Mosquito-tech Improves Public Health


Mosquitoes are receiving a lot of press this year as Zika continues to spread and warmer months approach. The problem is causing researchers to get creative in an effort to slow the mosquito population, a New Scientist article reports.

One method involves sterilizing males with radiation and releasing them to mate with females — any embryo fertilized with the damaged sperm will die. And a newer, but more difficult method involves coating adults with larvae-killing viruses or pesticides that they then bring to breeding sites.

The French research organization CIRAD combined both methods. In a lab test, the team found that coating mosquitos with pyriproxyfen, a chemical that kills larvae but doesn’t harm mosquitos, does in fact reduce mosquito numbers. The combined method will move to field trials and, if it works there, it may be used to mass-produce sterile male mosquitoes and combat disease carried by the pest.

3-D Printed Pills and Pharmacogenetics

MM_3D_PillsPharmaceutical companies may be making headlines unrelated to drug pricing if 3-D printed pills deliver on their promise to further personalize medicine. Researchers at Wake Forest University designed a computer algorithm to design and calculate dosages based on patient biological and clinical needs as opposed to predetermined dosages, according to a article.

The method, termed “pharmacogenetics,” uses DNA info to match patients to drugs; the Wake Forest study showed that 3-D printed pills increased effectiveness and reduced unwanted side effects.

“It [3-D printed pills] will change how medicine is practiced and taught and how health care is delivered. It will change the way research and development is regulated,” said Min Pu, M.D., leader of the Wake Forest research team.


Stabilizing Seniors to the Sole

MM_vibrating_insolesAs we age, many of us experience a decline in our sense of touch and balance. But a study has found that tiny vibrations placed in shoe soles can improve balance for seniors, according to an IEEE Spectrum article.

The technology (photo at right) creates artificial “noise” — imperceptible to the wearer — that pushes nerve signals from the foot to create a stronger signal to interact with the brain and body. While the tech has been around, it only recently was packaged and placed into wearable insoles.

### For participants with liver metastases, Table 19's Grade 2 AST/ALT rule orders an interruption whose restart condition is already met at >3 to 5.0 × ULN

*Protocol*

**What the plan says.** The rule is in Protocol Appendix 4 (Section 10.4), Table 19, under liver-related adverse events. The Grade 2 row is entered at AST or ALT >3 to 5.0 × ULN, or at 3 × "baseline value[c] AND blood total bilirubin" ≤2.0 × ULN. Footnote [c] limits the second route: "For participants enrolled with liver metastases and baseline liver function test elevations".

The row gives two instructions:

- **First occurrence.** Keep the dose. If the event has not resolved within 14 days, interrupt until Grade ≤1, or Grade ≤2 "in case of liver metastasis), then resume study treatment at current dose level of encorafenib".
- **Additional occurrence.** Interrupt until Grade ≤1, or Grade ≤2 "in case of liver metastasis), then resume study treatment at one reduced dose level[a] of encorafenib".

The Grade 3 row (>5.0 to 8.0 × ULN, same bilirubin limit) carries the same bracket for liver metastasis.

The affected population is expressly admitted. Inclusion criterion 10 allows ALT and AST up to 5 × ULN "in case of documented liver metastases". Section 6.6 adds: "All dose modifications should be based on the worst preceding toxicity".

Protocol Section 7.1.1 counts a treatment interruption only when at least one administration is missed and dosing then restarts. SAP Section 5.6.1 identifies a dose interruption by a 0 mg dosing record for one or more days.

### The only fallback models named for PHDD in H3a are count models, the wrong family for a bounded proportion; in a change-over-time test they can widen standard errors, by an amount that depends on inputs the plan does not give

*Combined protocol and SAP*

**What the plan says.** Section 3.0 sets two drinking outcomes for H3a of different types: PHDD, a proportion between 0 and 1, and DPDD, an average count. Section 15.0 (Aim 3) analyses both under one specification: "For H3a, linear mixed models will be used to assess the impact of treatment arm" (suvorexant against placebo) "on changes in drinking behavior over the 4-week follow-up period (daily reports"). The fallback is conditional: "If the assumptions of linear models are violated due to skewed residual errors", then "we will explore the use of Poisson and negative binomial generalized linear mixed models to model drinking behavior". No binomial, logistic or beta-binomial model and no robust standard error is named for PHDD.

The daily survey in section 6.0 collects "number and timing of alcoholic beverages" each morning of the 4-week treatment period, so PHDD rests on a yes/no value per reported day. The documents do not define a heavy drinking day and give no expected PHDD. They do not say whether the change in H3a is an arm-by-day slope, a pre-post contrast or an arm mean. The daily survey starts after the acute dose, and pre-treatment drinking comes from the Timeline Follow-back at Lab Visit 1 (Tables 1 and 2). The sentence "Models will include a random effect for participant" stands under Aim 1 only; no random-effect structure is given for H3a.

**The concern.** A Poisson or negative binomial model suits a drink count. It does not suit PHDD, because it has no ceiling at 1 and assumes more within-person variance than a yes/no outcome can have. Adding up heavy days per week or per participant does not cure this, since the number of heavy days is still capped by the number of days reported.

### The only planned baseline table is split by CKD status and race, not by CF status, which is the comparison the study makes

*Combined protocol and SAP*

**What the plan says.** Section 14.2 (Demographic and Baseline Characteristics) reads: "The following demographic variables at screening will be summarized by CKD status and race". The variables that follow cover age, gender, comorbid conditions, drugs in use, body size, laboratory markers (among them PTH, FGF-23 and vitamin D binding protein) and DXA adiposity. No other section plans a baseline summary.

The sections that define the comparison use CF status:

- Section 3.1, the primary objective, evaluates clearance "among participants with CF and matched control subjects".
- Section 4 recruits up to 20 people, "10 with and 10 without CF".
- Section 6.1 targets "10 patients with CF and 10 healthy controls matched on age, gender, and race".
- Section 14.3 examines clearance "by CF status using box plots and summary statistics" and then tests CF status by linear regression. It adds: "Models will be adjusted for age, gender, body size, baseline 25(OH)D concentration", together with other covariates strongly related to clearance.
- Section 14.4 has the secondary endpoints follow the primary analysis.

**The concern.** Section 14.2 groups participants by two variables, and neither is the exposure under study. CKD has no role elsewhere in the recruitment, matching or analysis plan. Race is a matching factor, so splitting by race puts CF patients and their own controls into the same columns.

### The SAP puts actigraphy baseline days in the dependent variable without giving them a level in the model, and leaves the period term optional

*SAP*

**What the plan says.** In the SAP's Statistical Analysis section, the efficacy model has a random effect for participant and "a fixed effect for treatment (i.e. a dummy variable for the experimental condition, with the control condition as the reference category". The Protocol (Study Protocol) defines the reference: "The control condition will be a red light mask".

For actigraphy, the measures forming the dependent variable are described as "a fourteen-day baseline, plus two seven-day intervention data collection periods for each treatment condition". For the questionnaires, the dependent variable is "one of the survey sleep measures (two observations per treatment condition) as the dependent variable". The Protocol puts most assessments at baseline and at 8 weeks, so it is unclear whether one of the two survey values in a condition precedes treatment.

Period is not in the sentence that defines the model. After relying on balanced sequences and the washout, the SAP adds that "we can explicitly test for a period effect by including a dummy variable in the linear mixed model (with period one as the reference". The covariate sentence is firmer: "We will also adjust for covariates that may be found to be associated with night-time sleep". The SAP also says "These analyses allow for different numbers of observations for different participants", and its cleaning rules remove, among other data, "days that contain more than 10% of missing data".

A recent study turned to 12 healthy volunteers older than 65 to test the vibrating insoles, and results showed reduced postural sway and an improved steadiness during walking. A similar shoe-centric approach utilizing GPS-enabled shoes proved effective at tracking elderly persons suffering from Alzheimer's disease. 


Battling Germs with XenonMM_Xenex_robot

Can you picture a machine that is wheeled into a room and emits pulses of ultraviolet light and disinfects everything within range? (photo at left) That's the idea behind the Xenex Germ-Zapping Robot

“When you go to the beach, would you use sunscreen that protects against a single ray of light, or would you protect against rays across the entire spectrum?” asked Morris Miller, CEO of Xenex.

The machine is programmed to meet the specific needs of each room. It's wheeled in and utilizes xenon bulbs to produce UV pulses of light to disinfect the room. Other technologies use bulbs that contain mercury, which is toxic and may require special handling if a bulb were to break, according to Xenex. And many rooms are simply disinfected using hired staff and bleach.

In a study published in the American Journal of Infection Control, an estimated 58 infections were prevented and $730,000 saved at Orlando Health's South Seminole Hospital after having used the Xenex technology. This solution is used in more than 300 hospitals and will, with luck, one day clean my shower.